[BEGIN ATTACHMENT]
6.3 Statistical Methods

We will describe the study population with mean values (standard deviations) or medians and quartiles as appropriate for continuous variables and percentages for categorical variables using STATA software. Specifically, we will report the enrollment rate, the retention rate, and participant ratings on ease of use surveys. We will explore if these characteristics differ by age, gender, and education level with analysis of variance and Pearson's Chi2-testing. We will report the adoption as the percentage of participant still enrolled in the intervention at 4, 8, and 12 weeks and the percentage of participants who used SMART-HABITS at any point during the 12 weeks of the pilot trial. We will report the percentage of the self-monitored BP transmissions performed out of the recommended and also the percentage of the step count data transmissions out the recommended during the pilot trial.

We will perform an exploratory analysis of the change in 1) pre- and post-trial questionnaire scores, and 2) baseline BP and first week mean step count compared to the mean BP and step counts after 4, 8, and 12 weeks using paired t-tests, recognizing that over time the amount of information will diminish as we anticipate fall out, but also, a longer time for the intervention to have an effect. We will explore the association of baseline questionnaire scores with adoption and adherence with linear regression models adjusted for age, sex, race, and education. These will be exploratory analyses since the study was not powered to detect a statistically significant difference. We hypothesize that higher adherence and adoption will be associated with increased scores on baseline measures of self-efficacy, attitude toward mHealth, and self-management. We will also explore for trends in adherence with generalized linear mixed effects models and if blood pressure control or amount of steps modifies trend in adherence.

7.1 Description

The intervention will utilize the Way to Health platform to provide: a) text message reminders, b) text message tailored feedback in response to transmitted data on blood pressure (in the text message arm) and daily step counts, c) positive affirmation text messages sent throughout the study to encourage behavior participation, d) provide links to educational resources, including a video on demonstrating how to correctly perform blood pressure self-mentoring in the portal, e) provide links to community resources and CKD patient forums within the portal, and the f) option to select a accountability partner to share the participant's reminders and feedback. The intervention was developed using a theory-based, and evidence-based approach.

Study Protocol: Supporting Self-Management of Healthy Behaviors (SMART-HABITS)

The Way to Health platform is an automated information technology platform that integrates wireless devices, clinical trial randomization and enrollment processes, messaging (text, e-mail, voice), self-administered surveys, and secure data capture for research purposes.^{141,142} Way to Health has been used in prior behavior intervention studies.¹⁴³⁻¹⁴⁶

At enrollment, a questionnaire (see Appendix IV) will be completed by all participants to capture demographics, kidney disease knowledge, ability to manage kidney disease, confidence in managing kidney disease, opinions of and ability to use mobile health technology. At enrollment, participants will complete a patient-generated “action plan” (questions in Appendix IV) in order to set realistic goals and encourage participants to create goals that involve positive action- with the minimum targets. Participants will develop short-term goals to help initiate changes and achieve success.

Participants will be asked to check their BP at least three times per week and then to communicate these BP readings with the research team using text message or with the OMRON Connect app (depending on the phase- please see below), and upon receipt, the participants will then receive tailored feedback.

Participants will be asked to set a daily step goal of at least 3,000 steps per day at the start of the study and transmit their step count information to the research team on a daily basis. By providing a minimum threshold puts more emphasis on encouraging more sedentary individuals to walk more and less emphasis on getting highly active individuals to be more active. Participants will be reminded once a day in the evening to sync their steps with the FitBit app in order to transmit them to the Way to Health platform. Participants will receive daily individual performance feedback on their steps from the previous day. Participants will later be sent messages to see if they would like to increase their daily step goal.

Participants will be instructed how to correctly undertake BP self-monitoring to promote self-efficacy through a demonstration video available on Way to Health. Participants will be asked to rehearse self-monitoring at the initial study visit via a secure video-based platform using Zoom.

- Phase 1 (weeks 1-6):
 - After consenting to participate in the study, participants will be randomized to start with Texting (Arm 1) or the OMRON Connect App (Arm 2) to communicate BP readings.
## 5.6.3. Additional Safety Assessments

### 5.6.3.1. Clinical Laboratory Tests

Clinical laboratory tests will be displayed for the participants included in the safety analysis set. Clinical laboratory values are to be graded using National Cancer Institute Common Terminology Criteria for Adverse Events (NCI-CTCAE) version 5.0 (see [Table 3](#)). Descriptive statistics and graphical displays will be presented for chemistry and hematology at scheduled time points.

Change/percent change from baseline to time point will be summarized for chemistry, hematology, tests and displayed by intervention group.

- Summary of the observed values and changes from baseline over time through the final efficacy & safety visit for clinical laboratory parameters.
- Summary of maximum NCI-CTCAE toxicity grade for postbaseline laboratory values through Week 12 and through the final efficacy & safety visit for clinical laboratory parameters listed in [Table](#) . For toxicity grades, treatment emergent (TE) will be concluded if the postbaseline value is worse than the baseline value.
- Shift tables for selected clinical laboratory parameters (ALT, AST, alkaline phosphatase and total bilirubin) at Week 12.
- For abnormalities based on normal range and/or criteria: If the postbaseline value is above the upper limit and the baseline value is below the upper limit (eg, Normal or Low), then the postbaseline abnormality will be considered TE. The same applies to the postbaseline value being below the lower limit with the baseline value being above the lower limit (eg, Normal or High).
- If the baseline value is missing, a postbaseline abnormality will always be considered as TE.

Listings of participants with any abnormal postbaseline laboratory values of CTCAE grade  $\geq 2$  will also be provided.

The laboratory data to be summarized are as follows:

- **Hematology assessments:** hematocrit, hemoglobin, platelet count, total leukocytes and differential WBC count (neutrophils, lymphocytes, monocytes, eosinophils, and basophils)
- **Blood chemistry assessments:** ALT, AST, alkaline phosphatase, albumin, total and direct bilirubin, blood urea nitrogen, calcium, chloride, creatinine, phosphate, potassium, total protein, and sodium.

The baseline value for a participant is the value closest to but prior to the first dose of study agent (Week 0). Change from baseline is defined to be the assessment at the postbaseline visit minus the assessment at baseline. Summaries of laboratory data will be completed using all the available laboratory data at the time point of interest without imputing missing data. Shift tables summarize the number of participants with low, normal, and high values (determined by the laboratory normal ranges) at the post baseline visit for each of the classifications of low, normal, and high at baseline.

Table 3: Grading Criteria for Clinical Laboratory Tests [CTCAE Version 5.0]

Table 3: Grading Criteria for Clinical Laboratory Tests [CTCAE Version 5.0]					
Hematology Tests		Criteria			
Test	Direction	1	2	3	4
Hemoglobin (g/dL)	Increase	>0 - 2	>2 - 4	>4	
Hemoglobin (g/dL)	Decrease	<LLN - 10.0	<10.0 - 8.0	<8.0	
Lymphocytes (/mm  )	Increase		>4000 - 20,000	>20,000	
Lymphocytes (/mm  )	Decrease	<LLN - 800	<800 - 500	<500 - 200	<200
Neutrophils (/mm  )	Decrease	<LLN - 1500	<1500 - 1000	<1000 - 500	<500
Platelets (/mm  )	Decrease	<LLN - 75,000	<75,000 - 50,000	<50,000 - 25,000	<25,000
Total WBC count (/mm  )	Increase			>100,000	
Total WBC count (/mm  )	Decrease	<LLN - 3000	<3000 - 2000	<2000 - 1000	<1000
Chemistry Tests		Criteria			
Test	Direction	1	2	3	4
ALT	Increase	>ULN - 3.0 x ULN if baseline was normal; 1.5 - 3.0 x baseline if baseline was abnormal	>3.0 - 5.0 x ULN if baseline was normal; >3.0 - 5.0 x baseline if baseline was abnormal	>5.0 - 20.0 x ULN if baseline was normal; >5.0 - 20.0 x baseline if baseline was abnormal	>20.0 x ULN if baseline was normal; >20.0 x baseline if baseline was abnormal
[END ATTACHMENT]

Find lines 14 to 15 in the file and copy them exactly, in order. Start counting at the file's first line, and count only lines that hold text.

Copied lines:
## 5.6.3. Additional Safety Assessments

### 5.6.3.1. Clinical Laboratory Tests